The Fortune Tellerhttps://i2.wp.com/barrenmagazine.com/wp-content/uploads/2018/12/Empty-Chair.jpg?fit=1920%2C1920&ssl=119201920Tara Isabel ZambranoTara Isabel Zambranohttps://barrenmagazine.com/wp-content/uploads/2018/12/BB4934B5-B943-4908-9F1F-A7E8DF98C1D0.jpeg
Mother touches their face and blinks like Morse code. No one understands her. I translate and do the readings for our tribe. Sometimes she picks up her stick and hits it on the ground. It is not just her voice and sight. She has lost much more than that.
Go home and stay indoors for a week, I say. If you must go out, always carry a weapon. I know every prediction is only for the time being. We all will die one day. Maybe because of too much sunlight or water. Or just love.
Mother was strong once. She could sniff the wind, look into my eyes and announce the danger. Now she only blinks and I am no longer sure what it means. Yet I keep translating. Maybe I hope to find something I do not expect. So I make up stuff and tell them stories they have never heard before.
Cats know when an earthquake is coming, watch their tails. The state of your heels reveals your sex life. You will get better and live to see your grandson. The dying embers of a campfire and their ashes in your backyard determine the health of your household. And yes, time is stationary.
Often, I look at the sky. It looks like a crystal ball changing colors. I see shapes in the light, hear echoes in the wind. Ghosts trying to tell me something.
Mother has grown old. She cannot chew her food. I boil the meat, mash it with potatoes, and chew it for her too, so she can just swallow. Sometimes when I see her sitting or lying still, her mouth open, her eyes up in their sockets, I feel relieved that she has died. But the next moment, she exhales and starts blinking, fast. I feel guilty and happy, and in my large hand her palm feels like a bundle of twigs wrapped in muslin. I sing the song of our tribe and she stays still, her eyes closed, as if reciting a hymn.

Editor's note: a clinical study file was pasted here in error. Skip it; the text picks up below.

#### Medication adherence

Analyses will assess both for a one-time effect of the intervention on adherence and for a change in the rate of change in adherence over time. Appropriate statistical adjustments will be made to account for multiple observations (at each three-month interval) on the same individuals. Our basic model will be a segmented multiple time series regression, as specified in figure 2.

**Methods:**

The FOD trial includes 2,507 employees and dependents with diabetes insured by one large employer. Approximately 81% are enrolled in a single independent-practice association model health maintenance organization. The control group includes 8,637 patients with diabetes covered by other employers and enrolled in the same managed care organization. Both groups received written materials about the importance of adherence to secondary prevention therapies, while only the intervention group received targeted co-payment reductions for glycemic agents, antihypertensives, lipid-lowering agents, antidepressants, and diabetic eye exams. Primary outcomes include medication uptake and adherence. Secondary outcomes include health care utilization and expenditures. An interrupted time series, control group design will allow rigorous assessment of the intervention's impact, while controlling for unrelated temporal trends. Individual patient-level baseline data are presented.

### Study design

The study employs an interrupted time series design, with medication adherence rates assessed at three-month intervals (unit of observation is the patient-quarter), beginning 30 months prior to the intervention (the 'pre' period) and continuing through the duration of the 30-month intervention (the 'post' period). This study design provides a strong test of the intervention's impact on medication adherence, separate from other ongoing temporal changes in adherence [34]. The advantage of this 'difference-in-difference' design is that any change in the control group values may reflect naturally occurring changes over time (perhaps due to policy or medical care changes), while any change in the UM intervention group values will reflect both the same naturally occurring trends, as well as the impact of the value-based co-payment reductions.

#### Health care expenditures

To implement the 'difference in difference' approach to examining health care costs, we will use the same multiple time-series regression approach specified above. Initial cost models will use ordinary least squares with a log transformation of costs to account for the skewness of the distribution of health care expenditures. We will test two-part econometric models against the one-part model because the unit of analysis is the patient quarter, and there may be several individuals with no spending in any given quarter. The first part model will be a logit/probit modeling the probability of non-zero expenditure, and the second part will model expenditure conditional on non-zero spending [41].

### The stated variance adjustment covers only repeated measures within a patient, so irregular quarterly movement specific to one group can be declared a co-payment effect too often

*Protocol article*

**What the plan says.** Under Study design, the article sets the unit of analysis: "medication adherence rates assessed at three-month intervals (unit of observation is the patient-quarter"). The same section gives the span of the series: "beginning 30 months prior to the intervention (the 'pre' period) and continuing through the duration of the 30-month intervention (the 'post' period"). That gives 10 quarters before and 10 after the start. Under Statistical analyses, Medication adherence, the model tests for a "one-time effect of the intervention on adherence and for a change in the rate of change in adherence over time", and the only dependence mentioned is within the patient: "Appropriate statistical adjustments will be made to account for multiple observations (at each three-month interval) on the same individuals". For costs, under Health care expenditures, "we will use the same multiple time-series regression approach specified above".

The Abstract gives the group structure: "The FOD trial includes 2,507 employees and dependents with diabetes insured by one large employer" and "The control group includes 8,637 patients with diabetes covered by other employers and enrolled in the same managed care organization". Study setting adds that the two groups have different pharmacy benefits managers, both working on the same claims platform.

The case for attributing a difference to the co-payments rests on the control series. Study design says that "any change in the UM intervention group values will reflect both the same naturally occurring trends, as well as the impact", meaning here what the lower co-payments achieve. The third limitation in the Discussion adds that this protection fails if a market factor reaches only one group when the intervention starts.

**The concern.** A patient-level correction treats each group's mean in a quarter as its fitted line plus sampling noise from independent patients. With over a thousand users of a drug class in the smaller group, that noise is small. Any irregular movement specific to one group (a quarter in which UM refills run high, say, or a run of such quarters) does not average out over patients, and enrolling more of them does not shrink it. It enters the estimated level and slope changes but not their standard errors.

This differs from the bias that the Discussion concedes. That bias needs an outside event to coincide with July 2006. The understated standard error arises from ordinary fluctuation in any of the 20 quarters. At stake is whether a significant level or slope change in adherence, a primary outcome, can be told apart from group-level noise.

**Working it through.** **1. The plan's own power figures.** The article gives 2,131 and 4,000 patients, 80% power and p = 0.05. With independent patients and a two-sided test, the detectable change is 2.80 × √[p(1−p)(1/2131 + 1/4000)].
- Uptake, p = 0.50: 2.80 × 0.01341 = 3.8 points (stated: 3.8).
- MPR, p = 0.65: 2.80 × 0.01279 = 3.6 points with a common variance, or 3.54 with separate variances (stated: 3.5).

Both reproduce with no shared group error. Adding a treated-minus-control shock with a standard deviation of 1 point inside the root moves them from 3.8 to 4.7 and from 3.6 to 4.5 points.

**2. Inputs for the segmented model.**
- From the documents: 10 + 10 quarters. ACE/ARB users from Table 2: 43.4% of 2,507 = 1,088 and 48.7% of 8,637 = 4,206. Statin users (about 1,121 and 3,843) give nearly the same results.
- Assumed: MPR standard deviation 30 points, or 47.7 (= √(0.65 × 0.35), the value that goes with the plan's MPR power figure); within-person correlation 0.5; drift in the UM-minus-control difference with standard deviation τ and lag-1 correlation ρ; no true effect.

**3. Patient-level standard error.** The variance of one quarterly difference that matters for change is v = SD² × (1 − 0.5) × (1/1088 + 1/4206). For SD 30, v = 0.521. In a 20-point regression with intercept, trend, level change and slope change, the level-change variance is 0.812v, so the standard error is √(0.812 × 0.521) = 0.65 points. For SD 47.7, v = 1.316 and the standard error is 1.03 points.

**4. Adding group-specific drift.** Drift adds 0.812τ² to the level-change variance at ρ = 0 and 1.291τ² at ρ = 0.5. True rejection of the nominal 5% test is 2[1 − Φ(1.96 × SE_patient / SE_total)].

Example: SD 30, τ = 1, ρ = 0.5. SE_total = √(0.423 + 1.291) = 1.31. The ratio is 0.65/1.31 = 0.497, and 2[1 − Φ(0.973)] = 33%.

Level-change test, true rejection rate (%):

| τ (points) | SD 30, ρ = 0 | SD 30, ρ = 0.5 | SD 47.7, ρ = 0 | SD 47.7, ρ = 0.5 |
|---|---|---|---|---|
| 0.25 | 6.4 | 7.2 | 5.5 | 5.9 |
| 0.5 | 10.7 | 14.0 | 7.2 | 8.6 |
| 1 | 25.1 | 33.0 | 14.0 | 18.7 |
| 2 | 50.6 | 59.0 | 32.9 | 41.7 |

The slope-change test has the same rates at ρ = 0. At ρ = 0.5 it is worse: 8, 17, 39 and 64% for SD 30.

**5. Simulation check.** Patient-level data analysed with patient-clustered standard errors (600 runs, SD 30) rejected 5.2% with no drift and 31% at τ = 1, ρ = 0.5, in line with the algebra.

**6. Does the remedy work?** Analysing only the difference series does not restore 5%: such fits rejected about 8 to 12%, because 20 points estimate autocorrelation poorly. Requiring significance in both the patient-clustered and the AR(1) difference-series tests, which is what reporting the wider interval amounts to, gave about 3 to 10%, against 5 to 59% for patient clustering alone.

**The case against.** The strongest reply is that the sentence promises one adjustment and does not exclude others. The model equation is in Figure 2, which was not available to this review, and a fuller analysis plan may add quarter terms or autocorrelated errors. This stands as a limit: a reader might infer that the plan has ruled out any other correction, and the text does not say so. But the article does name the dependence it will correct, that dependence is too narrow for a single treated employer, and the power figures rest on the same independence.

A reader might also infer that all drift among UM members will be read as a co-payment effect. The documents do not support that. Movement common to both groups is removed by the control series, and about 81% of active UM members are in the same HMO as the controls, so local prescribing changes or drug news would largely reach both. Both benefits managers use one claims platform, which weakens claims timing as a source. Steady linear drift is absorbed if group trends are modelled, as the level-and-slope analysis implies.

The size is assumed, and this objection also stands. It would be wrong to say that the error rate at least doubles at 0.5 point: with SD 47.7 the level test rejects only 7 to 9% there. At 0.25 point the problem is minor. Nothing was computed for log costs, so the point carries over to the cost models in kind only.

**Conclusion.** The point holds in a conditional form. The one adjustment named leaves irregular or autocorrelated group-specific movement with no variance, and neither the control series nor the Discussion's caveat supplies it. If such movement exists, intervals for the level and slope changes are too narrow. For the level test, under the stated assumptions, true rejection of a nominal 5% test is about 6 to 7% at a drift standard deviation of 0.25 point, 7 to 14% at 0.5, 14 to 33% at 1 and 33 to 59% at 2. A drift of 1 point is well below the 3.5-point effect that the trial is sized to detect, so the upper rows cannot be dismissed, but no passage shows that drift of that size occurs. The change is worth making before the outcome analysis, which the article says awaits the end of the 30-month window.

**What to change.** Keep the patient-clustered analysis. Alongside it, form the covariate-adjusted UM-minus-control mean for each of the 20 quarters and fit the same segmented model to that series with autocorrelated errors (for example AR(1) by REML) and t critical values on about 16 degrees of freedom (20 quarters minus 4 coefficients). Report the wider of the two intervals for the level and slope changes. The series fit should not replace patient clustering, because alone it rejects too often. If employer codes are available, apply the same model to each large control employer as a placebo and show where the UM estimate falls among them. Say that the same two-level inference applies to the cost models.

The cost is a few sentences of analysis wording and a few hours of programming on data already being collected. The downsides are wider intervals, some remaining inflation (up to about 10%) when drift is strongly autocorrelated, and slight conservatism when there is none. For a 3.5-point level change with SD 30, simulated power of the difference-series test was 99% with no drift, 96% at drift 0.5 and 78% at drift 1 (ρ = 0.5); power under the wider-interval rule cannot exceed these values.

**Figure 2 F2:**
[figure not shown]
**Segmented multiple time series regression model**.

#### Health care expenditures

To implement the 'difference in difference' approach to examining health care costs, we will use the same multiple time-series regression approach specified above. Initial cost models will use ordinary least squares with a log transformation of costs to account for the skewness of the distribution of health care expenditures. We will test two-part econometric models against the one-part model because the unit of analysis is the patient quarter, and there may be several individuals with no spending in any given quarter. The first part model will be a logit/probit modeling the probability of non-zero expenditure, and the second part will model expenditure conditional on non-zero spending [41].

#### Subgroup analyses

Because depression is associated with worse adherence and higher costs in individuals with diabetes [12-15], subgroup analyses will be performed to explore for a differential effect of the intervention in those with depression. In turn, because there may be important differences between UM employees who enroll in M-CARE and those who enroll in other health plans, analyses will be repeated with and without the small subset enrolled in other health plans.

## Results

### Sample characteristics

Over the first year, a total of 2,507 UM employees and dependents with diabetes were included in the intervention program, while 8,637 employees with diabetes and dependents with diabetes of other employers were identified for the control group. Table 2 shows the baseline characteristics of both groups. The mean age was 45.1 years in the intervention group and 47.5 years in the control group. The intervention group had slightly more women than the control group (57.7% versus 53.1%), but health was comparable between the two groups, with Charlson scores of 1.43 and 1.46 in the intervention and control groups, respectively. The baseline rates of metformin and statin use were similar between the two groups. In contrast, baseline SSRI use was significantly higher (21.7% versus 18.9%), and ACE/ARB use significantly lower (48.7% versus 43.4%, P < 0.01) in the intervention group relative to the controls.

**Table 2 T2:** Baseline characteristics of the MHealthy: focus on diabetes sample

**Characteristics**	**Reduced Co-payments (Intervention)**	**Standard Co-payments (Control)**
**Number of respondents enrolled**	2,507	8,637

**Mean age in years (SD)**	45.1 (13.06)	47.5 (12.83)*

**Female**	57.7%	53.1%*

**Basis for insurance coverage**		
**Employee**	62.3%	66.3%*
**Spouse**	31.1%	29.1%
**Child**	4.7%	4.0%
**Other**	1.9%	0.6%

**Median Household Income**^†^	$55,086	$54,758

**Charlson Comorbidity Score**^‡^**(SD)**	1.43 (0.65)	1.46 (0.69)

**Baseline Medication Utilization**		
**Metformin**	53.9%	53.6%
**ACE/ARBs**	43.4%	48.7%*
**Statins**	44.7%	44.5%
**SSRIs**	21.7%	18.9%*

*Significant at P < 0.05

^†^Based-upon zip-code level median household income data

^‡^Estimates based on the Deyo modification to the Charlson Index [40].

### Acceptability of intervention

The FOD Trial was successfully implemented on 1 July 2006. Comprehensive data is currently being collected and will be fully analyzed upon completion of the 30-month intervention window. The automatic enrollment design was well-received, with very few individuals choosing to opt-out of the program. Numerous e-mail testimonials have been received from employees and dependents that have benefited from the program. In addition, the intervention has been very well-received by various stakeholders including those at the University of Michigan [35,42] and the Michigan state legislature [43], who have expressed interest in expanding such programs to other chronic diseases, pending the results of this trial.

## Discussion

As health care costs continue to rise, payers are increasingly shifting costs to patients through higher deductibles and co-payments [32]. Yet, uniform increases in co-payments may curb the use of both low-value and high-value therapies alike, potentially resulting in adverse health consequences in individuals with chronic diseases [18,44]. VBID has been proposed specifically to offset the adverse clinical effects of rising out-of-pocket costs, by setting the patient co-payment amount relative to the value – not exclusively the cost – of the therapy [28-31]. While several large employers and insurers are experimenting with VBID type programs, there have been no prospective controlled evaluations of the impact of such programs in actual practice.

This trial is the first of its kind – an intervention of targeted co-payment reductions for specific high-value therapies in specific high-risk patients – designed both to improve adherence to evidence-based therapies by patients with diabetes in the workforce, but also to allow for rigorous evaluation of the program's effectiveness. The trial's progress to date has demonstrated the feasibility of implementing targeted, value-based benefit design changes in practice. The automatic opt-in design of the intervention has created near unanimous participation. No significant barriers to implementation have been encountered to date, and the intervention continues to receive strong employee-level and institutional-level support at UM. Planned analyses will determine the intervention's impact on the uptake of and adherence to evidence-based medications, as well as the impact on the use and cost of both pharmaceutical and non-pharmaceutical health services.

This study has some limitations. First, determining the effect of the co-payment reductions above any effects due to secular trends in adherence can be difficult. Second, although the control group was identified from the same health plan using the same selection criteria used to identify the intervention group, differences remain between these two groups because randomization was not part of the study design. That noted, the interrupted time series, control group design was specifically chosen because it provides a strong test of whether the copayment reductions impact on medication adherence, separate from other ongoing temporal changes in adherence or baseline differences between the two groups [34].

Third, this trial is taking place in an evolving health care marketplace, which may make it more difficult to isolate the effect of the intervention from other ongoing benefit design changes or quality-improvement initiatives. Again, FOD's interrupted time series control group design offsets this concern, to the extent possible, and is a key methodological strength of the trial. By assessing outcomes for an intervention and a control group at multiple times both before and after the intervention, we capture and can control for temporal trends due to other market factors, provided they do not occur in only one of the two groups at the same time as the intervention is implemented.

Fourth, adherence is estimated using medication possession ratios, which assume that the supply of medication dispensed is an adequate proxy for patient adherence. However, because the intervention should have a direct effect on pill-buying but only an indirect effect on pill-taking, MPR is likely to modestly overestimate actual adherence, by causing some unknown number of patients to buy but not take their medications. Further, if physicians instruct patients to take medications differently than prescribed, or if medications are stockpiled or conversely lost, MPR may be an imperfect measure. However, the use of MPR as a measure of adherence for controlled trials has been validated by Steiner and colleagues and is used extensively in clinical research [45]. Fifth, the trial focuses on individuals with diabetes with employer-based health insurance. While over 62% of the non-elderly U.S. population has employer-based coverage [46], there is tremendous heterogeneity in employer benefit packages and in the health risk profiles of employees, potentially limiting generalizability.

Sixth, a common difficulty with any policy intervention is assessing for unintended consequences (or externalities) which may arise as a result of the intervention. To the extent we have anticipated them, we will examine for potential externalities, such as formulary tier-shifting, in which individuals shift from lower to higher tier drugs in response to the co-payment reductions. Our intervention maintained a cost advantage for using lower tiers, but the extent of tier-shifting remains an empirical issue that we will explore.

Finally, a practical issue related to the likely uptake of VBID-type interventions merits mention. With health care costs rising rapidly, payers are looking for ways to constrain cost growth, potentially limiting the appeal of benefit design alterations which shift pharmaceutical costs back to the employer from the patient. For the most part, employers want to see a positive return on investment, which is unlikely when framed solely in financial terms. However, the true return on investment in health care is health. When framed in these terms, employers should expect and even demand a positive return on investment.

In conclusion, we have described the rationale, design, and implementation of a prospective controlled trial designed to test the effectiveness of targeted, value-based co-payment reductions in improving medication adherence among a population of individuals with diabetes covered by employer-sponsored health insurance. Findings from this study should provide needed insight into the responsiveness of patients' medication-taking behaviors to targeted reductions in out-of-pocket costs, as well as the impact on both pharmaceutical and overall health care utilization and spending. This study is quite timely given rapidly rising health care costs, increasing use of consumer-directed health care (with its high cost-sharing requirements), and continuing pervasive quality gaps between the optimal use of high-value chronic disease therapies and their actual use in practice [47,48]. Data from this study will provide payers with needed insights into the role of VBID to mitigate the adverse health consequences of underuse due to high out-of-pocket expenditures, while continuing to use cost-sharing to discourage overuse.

The tribe respects us, especially after our rivals killed my father. The head of the tribe seeks counsel from Mother. While he is talking, Mother falls asleep. But he believes that she has been listening. That she will suggest the course of action the next day. He used to bring meat and vegetables for us. But lately, our predictions have been wrong, and he has stopped giving us food. We know that the tribe always needs a fortune teller, a reliable one. So, I sit next to Mother and hold her hand. The sky is blue with a wheeling cloud in the center. Mother opens her mouth, filling her appetite with air. We know what we need to do next.
She beats the stick on the ground and blinks. Steadily. You will always wake up knowing the answer. Don’t lose it trying to find something that does not exist. The future that is, and the one we imagine are as different as life versus a dream. And a good fortune teller always sees something that connects them.
In the evening, I give her a bath and dress her. Beneath the silk, there is a glimpse of her breathing. It will be cold soon. She moans as she lies down, and I press my hands softly against her throat. She tries to resist my hands. But only a little. I close my eyes tight so that I don’t see her face. The face I have loved all my life.
I sit still as I hear them coming. They are so close that I can smell their anger. The scent is older than anything I know. And I see the world fragile as an egg, the people in it trying to figure it all, making them believe that they can do something about their future. Arrows of predictions missing the eyes of fate.
I sense the blade on my neck, my pulse fluttering against the steel. And for the first time in my life, I feel certain as if I have always known this moment.
(Previously published at Blueshift Journal, 2015.)
Tara Isabel Zambrano works as a semiconductor chip designer in a startup. Her work has been published in Tin House Online, The Southampton Review, Slice, Bat City Review, Yemassee, PANK and others. She is Assistant Flash Fiction Editor at Newfound.org and reads prose for The Common. Tara moved from India to the United States two decades ago and holds an instrument rating for single engine aircraft. She lives in Texas.